Research currently led by Monica I. Rodriguez Morris, MS, and supported by the Environmental Research and Education Foundation is seeking to assess bioplastic on a more real-world level, which could be key to harnessing the potential of this plastic alternative. The goal of this groundbreaking research is to potentially clarify conflicting evidence of the benefits versus the adverse impacts of bioplastics when compared to conventional plastics.
Life cycle assessment (LCA) is a methodology used by researchers to study the stages of a product’s life and quantify the environmental impacts. With bioplastics, most research in existence has focused on the raw materials and includes use and disposal scenarios which have been stylized for research purposes. In an LCA, one of the stages studied is disposal. When modeling this stage, researchers don’t necessarily have the true reflection of a product’s ultimate disposal due to the end scenarios which have been predicted and modeled for research purposes, as opposed to directly observed. There are fundamental gaps in research of the role of human behavior when it comes to disposal of bioplastic products and its subsequent environmental impacts.
One of the gaps is the ability to predict what choices people will make when they need to throw plastic packaging away. When modeling, there can be challenges with local data: specific behaviors may be localized geographically and/or relate to specific demographics of the person or sampled population. As an example of problematic modeling, a researcher may use 100% of the product going to a landfill as their end-scenario, but some portion may end up as litter, another in the recycling as recycling contamination, and some may be reused. Variables in human behavior which can impact disposal-stage data can include the convenience factor, as well as knowledge of recycling options, or lack thereof.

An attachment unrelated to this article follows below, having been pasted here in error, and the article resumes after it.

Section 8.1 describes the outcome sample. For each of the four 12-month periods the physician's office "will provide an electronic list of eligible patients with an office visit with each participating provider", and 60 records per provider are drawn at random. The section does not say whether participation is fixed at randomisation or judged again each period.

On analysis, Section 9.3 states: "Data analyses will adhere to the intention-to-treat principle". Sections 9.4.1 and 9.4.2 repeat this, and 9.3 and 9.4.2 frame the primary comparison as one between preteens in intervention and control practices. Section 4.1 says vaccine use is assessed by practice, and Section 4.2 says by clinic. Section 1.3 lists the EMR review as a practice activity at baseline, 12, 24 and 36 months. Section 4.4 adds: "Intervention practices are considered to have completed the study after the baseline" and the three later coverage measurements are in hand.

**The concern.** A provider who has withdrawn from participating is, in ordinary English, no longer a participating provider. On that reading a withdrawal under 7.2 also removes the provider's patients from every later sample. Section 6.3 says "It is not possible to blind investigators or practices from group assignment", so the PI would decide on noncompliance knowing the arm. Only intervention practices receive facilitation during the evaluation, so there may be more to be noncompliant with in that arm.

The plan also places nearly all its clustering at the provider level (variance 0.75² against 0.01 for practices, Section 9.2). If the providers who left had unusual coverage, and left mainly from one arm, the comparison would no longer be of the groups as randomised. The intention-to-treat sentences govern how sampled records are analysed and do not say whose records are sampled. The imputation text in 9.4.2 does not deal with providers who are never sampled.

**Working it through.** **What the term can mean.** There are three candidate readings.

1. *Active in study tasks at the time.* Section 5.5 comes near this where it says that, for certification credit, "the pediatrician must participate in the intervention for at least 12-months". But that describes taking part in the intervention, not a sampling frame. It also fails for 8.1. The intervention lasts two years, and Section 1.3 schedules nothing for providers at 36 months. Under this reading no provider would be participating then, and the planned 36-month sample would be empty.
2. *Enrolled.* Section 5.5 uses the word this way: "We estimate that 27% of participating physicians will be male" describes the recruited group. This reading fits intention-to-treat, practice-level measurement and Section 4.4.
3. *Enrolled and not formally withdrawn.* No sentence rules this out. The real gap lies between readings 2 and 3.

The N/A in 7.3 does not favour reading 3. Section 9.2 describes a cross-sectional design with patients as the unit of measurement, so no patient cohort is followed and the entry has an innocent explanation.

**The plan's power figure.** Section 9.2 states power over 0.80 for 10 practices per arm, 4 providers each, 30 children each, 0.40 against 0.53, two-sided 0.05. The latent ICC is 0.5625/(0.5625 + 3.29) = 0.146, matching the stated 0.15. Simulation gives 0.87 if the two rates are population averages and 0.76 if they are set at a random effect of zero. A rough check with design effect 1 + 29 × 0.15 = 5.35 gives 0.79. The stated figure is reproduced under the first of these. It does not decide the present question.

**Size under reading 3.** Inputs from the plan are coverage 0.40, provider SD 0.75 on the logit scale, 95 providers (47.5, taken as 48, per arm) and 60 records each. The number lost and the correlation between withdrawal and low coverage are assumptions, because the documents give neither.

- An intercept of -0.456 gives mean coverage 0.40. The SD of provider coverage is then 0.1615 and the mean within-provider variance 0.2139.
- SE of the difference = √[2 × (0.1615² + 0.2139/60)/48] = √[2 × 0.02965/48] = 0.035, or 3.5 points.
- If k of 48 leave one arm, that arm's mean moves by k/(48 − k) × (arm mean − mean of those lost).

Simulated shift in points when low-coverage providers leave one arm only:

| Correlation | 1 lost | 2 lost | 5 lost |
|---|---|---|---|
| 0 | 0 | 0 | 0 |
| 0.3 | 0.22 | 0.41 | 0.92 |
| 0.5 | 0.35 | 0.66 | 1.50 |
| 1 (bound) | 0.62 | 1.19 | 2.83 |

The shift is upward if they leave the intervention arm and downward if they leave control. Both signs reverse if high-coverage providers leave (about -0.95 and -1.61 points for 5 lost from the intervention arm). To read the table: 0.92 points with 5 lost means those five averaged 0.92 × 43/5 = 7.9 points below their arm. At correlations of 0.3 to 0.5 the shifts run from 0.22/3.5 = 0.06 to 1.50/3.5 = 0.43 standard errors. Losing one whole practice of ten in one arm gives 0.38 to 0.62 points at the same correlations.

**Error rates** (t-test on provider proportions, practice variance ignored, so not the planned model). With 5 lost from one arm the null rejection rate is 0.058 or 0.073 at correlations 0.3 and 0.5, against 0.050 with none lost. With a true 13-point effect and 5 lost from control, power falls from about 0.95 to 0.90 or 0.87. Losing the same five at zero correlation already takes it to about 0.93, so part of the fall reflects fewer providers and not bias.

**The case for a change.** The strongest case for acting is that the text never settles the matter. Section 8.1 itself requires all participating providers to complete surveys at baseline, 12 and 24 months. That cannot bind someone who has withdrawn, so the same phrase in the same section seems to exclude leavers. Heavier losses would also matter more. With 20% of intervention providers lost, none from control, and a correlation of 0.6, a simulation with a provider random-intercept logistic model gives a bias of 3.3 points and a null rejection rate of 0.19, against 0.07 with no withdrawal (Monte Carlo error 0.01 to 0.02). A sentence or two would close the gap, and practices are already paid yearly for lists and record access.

In an effort to bridge these end-stage behavioral research gaps, Morris is working on a study at the University of Wisconsin-Madison to track cups as they move through their life stages across the campus. A small chip within a sticker will be placed on “compostable” cups made of polyactic acid (PLA) to track their usage and disposal journey. This will help her identify their final destination when these cups are discarded. The cups will have three options by which to be discarded across the UW-Madison campus: compost, recycling, and regular waste.
The current hypothesis of where bioplastics ultimately end up is the landfill. Through the data that Morris will gather during this study, she will observe what actually happens to these products on a real-world level to validate the hypothesis. This new data could help researchers better understand the intersection between the fate of bioplastic products and how people interact with packaging made from this material. Going forward with sustainability of materials in mind, this more accurate assessment of bioplastics can support decision makers in the packaging and product industry.